The evidence clearly entitles Pijan to recover $185,000.00 under either a theory of a loan or a theory of unjust enrichment. Because we are left with a definite and firm conviction that a mistake has been made, we reverse the order of the trial court denying Pijan's claim for $185,000.00 and direct that an order be entered allowing Pijan's claim for that amount with no interest to the date of filing the claim, but with interest pursuant to section 47-14-05, NDCC, from the date of the claim to the date of entry of the trial court order. After the date of entry of the order, interest will accrue pursuant to section 28-20-34, NDCC. Based upon the evidence presented at the trial court and in light of the above analysis, the order denying the claim for the draperies and blinds is affirmed.
Ralph J. Erickstad, C.J.
Gerald W. VandeWalle
Herbert L. Meschke
Beryl J. Levine
Nels Everett Olson, D.J.
Olson, D.J., sitting in place of Johnson, J., disqualified.
1. A finding of an express contract negates a possible finding of an implied one as the two are mutually exclusive. NDCC § 9-06-01 ["A contract is either express or implied."]; First Nat'l Bank of Belfield v. Burich, 367 N.W.2d 148 (N.D. 1985); Chariton Feed & Grain, Inc. v. Harder, 369 N.W.2d 777, 791 (Iowa 1985) ["An express contract and an implied contract cannot coexist with respect to the same subject matter, and the former supercedes the latter."]. But finding that no express contract exists does not negate the possibility of an implied contract.
2. A finding of a gift necessarily defeats a finding of unjust enrichment, absent circumstances of fraud, undue influence, etc., for equity cannot generally force the repayment of a gift. Lawlis v. Thompson, 405 N.W.2d 317 (Wis. 1987). If one confers a benefit gratuitously, the retention of that benefit without payment is not considered unjust. Matter of Estate of Zent, 459 N.W.2d 795 (N.D. 1990) [citing Cole v. Cole, 517 N.E.2d 1248 (Ind. Ct. App. 1988)].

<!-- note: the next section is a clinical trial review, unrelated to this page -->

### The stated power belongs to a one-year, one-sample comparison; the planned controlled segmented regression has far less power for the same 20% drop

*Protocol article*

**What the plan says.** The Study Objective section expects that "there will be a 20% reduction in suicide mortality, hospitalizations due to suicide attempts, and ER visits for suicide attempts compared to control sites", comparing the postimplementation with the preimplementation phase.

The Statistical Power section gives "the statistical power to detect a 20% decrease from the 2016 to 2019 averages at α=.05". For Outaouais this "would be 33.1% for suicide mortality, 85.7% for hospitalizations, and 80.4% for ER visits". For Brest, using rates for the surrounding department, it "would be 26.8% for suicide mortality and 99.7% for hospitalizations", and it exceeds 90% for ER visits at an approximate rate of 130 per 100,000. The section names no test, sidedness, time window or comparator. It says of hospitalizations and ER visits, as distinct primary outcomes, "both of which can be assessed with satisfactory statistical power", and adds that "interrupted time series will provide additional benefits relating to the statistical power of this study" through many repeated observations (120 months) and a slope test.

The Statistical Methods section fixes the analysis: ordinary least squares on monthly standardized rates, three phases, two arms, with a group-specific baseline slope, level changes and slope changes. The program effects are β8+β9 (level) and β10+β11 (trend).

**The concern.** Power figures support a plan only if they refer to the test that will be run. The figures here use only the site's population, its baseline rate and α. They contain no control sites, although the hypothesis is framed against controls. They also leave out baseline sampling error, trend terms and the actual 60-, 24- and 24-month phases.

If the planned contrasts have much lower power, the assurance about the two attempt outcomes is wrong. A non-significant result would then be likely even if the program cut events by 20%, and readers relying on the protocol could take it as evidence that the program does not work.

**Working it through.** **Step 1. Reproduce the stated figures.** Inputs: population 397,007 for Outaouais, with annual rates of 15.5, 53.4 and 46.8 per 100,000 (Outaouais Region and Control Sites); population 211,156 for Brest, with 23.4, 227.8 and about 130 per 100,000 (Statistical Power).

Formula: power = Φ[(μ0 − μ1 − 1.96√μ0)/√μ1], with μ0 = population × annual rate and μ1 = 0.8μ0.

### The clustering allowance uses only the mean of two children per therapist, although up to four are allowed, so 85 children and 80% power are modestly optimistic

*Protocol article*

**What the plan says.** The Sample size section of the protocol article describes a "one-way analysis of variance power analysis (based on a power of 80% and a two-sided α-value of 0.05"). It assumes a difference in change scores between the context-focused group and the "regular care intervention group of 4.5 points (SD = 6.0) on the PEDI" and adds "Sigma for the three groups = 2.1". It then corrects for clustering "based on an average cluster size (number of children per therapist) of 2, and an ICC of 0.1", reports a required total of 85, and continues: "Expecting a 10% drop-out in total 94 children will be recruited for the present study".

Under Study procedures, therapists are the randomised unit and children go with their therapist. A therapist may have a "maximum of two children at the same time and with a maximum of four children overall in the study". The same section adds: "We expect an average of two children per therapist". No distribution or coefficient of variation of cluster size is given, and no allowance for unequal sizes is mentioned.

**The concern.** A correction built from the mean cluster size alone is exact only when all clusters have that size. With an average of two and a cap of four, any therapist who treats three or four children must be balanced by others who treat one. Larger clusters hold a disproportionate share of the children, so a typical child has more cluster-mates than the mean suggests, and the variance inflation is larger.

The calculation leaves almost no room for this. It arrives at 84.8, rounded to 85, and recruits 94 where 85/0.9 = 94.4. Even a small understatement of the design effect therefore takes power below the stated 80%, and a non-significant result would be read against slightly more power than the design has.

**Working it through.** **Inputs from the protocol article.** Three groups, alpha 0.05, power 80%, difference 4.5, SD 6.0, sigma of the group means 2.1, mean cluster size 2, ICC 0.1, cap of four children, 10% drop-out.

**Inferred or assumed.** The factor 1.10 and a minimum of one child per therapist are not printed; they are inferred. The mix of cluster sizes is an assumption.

3. There is authority from other jurisdictions and some North Dakota case law that for a party to be entitled to equitable relief, that relief must be better adjusted to rendering complete justice than a legal remedy. A & A Metal Bldgs. v. I-S, Inc., 274 N.W.2d 183 (N.D. 1978); Graven v. Backus, 163 N.W.2d 320, 327 (N.D. 1968) . . . that the plaintiff may have a remedy at law by an action for damages does not prohibit an equity court from assuming jurisdiction if the equitable remedy is better adapted to render a more perfect and complete justice than the remedy at law.") [emphasis added]; Warren Tool Co. v. Stephenson, 161 N.W.2d 133, 147 (Mich. Ct. App. 1968) . . . the existence of a. legal remedy does not prevent equity from decreeing a more complete remedy."] [emphasis added]. The modern phraseology trend in North Dakota cases and among scholars is that if there is a legal remedy equally adjusted to rendering complete justice, the court will not generally apply equitable relief. Omlid v. Sweeney, 484 N.W.2d 486, 490 (N.D. 1992) ["A fundamental principle of equity is that a 'party is not entitled to equitable relief if there is a remedy provided by law which is equally adjusted to rendering complete justice."'] [emphasis added]; D.C. Trautman Co. v. Fargo Excavating Co., 380 N.W.2d 644 (N.D. 1986); State v. Hooker, 87 N.W.2d 337 (N.D. 1957); McGurren v. City of Fargo, 66 N.W.2d 207 (N.D. 1954) ["But a legal remedy in order to be adequate in the sense involved in determining the jurisdiction of equity must be as practical and as efficient to the ends of justice and its prompt administration as the remedy in equity." I [emphasis added]; Dobbs, Handbook on the Law of Remedies § 2.5, P. 57 (1973). No matter how one chooses to phrase it ["better" or "equal"), the result is the same.
4. In this opinion, we are not considering matters which must be affirmatively plead. See Rule 8(c), NDRCivP.